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New Hampshire

New Hampshire
(In Detail[?]) (Full size)
State nickname: The Granite State

(In Detail)
Capital Concord
 - Total
 - Land
 - Water
 - % water
Ranked 46th
24,239 km2
23,249 km2
814 km2
3.4 %
 - Total (2000)
 - Density
Ranked 41st
Admittance into Union
 - Order
 - Date

June 21, 1788
Time zone Eastern: UTC-5/-4
42°40'N to 45°18'N
70°37'W to 72°37'W
110 km
305 km
1,917 meters
305 meters
0 meters
ISO 3166-2:US-NH

New Hampshire is a state in the United States and its U.S. postal abbreviation is NH. New Hampshire was named after the English county of Hampshire. New Hampshire is called the "Granite State" because of its numerous granite quarries; the nickname may also reflect the state's attachment to tradition and its history of a frugal government. There are no general sales or individual income taxes, which fits with the state motto of "Live free or die".

New Hampshire is best known as the state with the first primary in the presidential election, the spot with the worst recorded weather at an inhabited location (the Mount Washington weather observatory), colorful fall foliage, and a splashy headline killer, Pamela Smart[?].

Regionally, New Hampshire is known for skiing, no sales or income tax, the Lakes region and the New Hampshire International Speedway[?] (formerly the Loudon Racetrack), the home of the Loudon Classic, the longest-running motorcycle race in the United States.

USS New Hampshire was named in honor of this state.

Table of contents


New Hampshire was first settled in 1623, just three years after the Pilgrims landed in Massachusetts and it was one of the thirteen colonies that revolted against British rule in the American Revolution.

Law and Government

The New Hampshire state capital is Concord, which has also been known over time by the names Rumford and Penacook. The govenor of New Hampshire is Craig Benson[?] (Republican) and its two U.S. senators are Judd Gregg[?] (Republican) and John E. Sununu (Republican), whose father John H. Sununu was governor of the state from 1983-1988.

Geography See: List of New Hampshire counties

New Hampshire is part of the New England region. It is bounded by Quebec to the north, Maine and the Atlantic Ocean to the east, Massachusetts to the south, and Vermont to the west. New Hampshire's major regions are the White Mountains region, the Lakes area, the Seacoast region, the Merrimack Valley area, the Monadnock region, and the Dartmouth-Lake Sunapee area.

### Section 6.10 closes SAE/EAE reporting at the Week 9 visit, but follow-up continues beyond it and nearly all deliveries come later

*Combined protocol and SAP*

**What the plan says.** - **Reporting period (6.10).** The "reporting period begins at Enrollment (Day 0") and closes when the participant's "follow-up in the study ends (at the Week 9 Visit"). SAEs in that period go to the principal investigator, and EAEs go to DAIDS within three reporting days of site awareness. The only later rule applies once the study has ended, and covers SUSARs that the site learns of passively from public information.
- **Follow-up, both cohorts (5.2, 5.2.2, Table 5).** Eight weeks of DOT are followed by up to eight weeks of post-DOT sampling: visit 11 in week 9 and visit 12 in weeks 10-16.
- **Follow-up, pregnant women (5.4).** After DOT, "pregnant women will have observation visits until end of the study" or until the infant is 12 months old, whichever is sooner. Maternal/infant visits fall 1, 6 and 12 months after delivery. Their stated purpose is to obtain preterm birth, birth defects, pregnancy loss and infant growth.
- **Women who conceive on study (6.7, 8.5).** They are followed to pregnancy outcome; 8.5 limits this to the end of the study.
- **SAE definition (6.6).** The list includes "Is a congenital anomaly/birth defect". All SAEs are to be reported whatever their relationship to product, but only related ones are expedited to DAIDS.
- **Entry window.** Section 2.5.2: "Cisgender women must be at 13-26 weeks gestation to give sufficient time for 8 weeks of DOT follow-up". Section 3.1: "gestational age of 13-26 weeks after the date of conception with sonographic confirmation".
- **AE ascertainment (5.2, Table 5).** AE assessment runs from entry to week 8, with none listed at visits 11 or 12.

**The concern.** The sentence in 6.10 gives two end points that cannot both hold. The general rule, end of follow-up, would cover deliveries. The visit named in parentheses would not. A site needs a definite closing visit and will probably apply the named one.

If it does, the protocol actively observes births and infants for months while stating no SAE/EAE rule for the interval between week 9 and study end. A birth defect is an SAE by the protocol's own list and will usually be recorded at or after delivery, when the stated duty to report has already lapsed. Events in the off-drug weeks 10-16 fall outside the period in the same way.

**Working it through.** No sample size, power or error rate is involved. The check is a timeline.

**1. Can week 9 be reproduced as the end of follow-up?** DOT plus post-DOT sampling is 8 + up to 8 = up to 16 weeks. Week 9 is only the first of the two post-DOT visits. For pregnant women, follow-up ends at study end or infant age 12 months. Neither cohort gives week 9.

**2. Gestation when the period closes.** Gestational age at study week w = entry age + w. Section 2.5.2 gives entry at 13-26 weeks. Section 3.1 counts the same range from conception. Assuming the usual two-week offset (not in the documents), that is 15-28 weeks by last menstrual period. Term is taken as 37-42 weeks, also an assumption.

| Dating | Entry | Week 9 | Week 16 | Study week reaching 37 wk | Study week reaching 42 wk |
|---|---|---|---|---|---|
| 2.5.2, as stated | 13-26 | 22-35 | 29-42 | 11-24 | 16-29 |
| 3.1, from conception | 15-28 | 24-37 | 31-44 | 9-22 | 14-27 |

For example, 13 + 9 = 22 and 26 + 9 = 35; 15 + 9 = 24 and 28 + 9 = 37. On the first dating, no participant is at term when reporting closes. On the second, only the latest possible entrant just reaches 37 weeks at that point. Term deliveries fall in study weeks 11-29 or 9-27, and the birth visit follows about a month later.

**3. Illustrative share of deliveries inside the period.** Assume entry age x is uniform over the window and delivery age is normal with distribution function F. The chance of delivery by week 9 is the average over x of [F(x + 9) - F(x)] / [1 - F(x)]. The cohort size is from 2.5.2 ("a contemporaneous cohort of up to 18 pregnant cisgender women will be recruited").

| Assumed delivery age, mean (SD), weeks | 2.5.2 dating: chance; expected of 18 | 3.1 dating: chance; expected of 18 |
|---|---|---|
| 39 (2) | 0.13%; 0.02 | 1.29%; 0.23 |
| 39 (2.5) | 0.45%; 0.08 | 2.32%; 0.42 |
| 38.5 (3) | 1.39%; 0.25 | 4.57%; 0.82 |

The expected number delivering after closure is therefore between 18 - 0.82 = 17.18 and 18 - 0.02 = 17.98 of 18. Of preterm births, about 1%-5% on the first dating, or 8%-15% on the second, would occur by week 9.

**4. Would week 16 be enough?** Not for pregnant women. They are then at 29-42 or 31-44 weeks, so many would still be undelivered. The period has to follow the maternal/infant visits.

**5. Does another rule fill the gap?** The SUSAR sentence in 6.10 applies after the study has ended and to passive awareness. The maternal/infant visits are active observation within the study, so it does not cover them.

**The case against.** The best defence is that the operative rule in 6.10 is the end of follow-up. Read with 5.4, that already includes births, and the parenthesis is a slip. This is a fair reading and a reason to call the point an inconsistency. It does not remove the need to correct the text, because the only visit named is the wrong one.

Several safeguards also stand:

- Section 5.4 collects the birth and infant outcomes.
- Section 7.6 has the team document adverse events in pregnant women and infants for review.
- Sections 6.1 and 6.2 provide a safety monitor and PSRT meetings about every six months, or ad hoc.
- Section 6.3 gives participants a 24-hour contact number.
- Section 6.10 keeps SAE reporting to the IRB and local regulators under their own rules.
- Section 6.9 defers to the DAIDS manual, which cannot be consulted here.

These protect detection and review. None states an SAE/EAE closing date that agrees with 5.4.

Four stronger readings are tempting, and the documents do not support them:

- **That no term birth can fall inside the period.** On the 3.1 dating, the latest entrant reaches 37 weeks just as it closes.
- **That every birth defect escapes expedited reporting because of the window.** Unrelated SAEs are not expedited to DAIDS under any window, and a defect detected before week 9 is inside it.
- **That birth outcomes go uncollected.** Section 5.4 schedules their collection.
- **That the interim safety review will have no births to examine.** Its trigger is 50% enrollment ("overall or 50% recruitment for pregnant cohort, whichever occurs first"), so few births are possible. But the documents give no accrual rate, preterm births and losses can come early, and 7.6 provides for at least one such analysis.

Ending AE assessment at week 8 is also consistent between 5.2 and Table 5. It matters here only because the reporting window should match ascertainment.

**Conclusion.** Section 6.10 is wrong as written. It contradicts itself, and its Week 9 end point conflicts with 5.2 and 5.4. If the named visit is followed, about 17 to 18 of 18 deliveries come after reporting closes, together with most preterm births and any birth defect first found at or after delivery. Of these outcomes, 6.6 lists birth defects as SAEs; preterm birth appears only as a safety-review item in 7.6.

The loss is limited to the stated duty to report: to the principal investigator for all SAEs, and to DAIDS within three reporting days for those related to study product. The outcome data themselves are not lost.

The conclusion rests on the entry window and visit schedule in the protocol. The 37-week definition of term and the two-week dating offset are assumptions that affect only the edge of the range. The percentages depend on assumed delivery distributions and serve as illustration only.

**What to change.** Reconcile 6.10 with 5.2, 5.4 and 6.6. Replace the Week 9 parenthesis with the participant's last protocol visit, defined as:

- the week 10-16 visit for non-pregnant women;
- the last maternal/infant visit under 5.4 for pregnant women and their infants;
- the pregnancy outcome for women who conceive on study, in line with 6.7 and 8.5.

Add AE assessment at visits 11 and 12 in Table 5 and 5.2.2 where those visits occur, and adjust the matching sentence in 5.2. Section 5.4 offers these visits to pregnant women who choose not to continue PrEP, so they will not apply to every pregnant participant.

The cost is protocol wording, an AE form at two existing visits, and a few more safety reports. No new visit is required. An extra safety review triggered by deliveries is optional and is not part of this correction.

Major rivers include the 116-mile Merrimack River, which bisects the state north-south and ends up in Massachusetts. Its major tributaries include the Souhegan River. The 410-mile Connecticut River, which flows south to Connecticut, forms the western border of New Hampshire. Oddly, the state border is not in the center of that river, as is usually the case, but lies at the low-water mark on the Vermont side, so New Hampshire actually owns the whole river.

The largest lake is Lake Winnipesaukee, which covers 72 square miles in the central part of New Hampshire.

New Hampshire has the shortest ocean coastline of any state, just 18 miles. About 10 miles offshore are the Isles of Shoals, nine small islands best known as the site of a 19th-century art colony founded by poet Celia Thaxter[?].

Economy New Hampshire's 1999 total state gross product was $44 billion, placing it 39th in the nation. Its 2000 Per Capita Personal Income was $33,332, 6th in the nation. Its agricultural outputs are dairy products, nursery stock, cattle, apples, and eggs. Its industrial outputs are machinery, electric equipment, rubber and plastic products, and tourism.


The population of the state in 2000 is 1,235,786.

Important Cities and Towns

Manchester, the largest city in the state, has a main street (Elm Street) which is a dead-end at both ends.


Colleges and Universities

Miscellaneous Information

  • New Hampshire was the last of the New England states to observe Fast Day, a day of prayer for a bountiful harvest. Traditionallly observed on the 4th Thursday in April, from 1949 was observed as a legal holiday on the 4th Monday in April until 1991when it was replaced by Civil Rights Day. [1] (http://www.state.nh.us/nhinfo/fast)
  • In 1999 New Hampshire changed the name of Civil Rights Day to Martin Luther King Day. [2] (http://www.factmonster.com/spot/mlkhistory1)
  • New Hampshire is the only state that does not mandate public kindergarten, partly out of frugality and partly out of belief in local control, a philosophy under which towns and cities, not the state, make as many decisions as possible. As of 2003, all but about two dozen communities in the state provided public kindergarten with local property-tax money.
  • New Hampshire is host to the Scottish Highland Games[?], at Loon Mountain[?] in Lincoln (usually the weekend after Labor Day). New Hampshire has also registered an official Tartan[?] with the proper authorities in Scotland; this tartan is used to make kilts worn by the State Police while they serve their duties in Lincoln during the Games. * New Hampshire boasts the only piece of Interstate highway that is two-lane (i.e. a single northbound lane and a single southbound lane) with a cobblestone median. This was done to preserve Franconia Notch, the site of the Old Man of the Mountain, a rock formation visible from Interstate 93 in Franconia. The formation was the symbol of the state until it fell apart, presumably due to natural causes, on May 3, 2003.
  • The New Hampshire state quarter features the Old Man on the Mountain on the reverse, which makes it the only US coin with a profile on both sides.

Daily newspapers

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